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A Total Game Changer for Foster Care

Updated: Apr 24, 2023

On the surface, Dena and Bryan Garner’s decision to become foster parents made little sense.

They were already raising three children, and their attentions and financial resources were both stretched thin. Still, deep down, they felt called.

“We didn’t come to this from a place from abundance,” Bryan said. “We just looked at it as, what can we do together as a family to love people for God?”

The Garners felt prepared to foster one child but were asked to take in two non-English speaking brothers. Dena said the request overwhelmed her at first … until later that night, when she was reading a Bible story to her children about the parting of the Red Sea.

“It was a kids’ version, and it just spoke to my heart in how God would make a way for us to take on these two boys who needed us,” she said.

The couple opened their home to the two boys and added a third child later. Looking back, they realized how little they understood about the realities of foster parenting.

“We were so green,” laughed Dena. “We thought we’d save the world, but we soon realized we are a hot mess. We do not have it together.”

Managing the relationships and responsibilities connected to foster care can be stressful. Respite care is supposed to ease this stress by providing a temporary break from the around-the-clock demands facing these families. The Garners said the respite care available to them at the time fell short in many ways.

“We used them a couple of times, but very sparingly,” Bryan said. “It was more of warehousing children for the weekend. They’d watch TV, eat a bunch of junk food, and then come back to us.”

Dena said respite providers were not always prepared to manage their children’s emotional and behavioral needs, creating stress in what was supposed to be a restful experience. The Garners realized there was a better way when they met Three Rivers Respite founders Heather and Matt Alt.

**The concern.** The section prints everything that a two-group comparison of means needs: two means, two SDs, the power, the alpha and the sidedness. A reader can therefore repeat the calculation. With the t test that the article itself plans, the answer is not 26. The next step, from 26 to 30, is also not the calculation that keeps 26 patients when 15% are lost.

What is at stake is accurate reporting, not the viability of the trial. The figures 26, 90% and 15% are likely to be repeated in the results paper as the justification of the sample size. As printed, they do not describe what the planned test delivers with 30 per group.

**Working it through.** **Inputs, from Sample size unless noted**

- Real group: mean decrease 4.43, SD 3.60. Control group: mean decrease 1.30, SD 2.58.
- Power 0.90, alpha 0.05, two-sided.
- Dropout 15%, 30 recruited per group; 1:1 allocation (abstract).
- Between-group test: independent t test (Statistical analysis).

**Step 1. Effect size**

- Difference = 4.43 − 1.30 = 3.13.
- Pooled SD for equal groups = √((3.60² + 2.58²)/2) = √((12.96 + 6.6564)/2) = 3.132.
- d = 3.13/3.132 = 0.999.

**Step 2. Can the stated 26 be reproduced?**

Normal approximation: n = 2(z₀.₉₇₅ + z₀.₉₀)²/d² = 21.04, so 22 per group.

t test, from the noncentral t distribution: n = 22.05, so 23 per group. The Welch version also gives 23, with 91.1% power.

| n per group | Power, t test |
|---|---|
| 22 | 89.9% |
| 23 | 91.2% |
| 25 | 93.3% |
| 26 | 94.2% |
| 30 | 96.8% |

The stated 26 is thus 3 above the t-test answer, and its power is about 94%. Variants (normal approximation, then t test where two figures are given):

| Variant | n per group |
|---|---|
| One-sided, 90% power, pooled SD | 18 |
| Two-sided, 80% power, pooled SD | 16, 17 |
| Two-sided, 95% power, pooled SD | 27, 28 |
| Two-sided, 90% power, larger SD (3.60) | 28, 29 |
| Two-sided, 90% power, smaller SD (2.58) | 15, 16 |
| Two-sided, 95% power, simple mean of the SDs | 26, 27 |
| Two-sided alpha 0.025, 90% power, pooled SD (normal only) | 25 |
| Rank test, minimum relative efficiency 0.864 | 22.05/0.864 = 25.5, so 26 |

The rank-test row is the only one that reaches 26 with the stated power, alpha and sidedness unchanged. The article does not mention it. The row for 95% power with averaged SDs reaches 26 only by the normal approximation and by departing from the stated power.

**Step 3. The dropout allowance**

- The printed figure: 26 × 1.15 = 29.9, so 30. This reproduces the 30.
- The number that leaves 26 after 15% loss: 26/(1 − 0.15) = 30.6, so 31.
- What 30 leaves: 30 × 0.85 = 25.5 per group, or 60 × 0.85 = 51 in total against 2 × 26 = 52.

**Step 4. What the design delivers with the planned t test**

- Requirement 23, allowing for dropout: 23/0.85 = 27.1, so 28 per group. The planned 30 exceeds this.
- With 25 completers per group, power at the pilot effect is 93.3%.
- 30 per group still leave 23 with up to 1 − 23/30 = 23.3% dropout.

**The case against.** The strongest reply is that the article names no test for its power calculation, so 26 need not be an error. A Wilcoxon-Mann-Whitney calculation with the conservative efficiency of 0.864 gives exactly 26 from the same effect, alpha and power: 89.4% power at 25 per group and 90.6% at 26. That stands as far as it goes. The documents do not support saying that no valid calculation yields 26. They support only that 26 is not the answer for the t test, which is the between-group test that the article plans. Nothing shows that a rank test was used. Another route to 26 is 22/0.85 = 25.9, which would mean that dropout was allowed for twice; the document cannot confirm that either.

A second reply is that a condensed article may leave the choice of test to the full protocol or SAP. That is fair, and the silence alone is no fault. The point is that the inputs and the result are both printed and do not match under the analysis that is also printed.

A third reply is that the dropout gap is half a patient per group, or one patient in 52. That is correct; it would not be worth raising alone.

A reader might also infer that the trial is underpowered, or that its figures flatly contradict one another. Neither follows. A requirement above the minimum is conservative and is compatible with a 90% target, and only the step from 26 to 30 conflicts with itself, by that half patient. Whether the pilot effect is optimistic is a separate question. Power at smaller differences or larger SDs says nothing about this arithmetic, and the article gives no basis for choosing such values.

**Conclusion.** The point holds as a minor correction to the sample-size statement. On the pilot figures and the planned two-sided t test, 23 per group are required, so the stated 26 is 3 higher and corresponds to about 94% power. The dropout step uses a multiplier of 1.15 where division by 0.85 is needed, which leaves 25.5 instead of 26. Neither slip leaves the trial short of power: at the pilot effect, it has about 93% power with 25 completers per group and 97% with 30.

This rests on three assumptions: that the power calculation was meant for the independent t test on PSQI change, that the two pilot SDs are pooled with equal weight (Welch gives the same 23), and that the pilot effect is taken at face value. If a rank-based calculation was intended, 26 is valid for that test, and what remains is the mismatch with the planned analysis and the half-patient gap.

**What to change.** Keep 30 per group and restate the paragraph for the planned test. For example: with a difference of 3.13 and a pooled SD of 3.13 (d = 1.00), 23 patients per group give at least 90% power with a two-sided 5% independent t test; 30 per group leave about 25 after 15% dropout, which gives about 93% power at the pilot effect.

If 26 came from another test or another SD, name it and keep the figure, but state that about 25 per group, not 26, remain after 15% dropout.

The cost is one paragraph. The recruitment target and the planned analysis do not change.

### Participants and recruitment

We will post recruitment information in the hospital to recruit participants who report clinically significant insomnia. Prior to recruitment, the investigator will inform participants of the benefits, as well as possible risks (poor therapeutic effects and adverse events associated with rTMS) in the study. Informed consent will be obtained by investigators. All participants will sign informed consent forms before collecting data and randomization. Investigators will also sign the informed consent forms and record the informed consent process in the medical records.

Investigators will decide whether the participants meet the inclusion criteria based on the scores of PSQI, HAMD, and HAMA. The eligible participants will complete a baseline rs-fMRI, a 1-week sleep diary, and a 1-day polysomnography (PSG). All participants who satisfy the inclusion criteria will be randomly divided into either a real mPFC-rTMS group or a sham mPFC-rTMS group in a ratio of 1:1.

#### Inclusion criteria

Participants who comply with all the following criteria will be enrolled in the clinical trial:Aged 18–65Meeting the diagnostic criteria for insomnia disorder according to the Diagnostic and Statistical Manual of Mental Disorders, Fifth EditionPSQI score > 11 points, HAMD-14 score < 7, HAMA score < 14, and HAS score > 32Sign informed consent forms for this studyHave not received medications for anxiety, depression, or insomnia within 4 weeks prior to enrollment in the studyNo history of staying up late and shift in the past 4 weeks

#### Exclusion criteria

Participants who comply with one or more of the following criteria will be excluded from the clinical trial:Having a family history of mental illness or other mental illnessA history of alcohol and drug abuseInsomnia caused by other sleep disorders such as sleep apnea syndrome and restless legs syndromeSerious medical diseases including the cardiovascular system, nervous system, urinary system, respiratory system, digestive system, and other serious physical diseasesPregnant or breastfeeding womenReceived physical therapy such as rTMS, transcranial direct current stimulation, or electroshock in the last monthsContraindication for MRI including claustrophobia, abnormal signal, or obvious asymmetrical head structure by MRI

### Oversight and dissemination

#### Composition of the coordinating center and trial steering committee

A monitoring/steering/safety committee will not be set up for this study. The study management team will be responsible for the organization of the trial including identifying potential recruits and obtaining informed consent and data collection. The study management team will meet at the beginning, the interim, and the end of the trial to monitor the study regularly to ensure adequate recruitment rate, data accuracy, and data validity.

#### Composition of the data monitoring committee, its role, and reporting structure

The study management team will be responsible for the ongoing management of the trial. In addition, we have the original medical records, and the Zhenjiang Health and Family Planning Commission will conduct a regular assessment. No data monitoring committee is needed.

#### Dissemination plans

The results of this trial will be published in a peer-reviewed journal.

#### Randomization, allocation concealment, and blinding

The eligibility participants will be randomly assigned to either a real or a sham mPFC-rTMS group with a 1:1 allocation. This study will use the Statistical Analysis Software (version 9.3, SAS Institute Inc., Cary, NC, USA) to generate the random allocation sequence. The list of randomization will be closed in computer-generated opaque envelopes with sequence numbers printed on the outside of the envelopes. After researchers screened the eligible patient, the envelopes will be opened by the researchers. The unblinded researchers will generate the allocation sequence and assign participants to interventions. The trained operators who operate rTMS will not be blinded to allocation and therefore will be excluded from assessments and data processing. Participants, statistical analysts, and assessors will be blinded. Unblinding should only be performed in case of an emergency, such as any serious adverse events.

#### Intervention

The Alts had fostered 10 children and experienced many of the same gaps in respite care. They decided to build something different: a nature-based program aimed at building trust, stability, spiritual enrichment, and a sense of connection to community.

“It can’t just be, ‘I have to drop you off to get a break.’ The kids need a respite too,” explained Heather. “Their whole life is, ‘I’m the foster kid. I’m the one who’s different.’ To be able to take a break from that and be around other kids who are in a similar situation is a rest for them.”

The Alts described their vision to Dena and Bryan: A seven-acre camp on Johns Island, with trails, an outdoor chapel, two bunkhouses, and a clubhouse for meals and group gatherings. Weekend camps during the school year and weeklong sessions in the summer for no more than 12 children at a time. No TV or video games. All activities would be outdoors—group hikes, equine therapy, woodworking workshops—all aimed at promoting trust, community, and a healthy sense of each child’s unique and vital place within the social unit. Importantly, all counselors and volunteers would be trained in Trust-Based Relational Intervention, so that they all could understand and adopt the best approaches in caring for children recovering from trauma.

The Garners were hooked.

“We were surprised and overjoyed,” recalled Dena. “'They get it’ was our impression.”

Bryan agreed, commenting, “It’s a total game changer. The way that Three Rivers is looking to do things is amazing. I can see this being a model that could be done in so many other locations.”

Dena and Bryan wanted to help the Alts turn their vision into a reality and, in December 2021, made a significant donation toward the $800,000 needed to get Three Rivers Respite up and running.

Matt said he sees the Garners as much more than donors to the cause. He regards them as friends and committed, long-term partners.

“I think they’re in it for the long run," Matt said. "They see the value of what we’re doing because they’ve been there.”

The Garners are excited about putting Three Rivers Respite one step closer to opening its doors to campers.

Dena told Heather that her vision is for one of her now-adopted children to be serving as a counselor at Three Rivers one day.

“That just gives me chills,” Heather replied. “That’s what we want: To make a difference in their lives to the point where they can say, ‘I want to make a difference now in other kids’ lives.’ They have a voice. And we want them to feel empowered to use that.”

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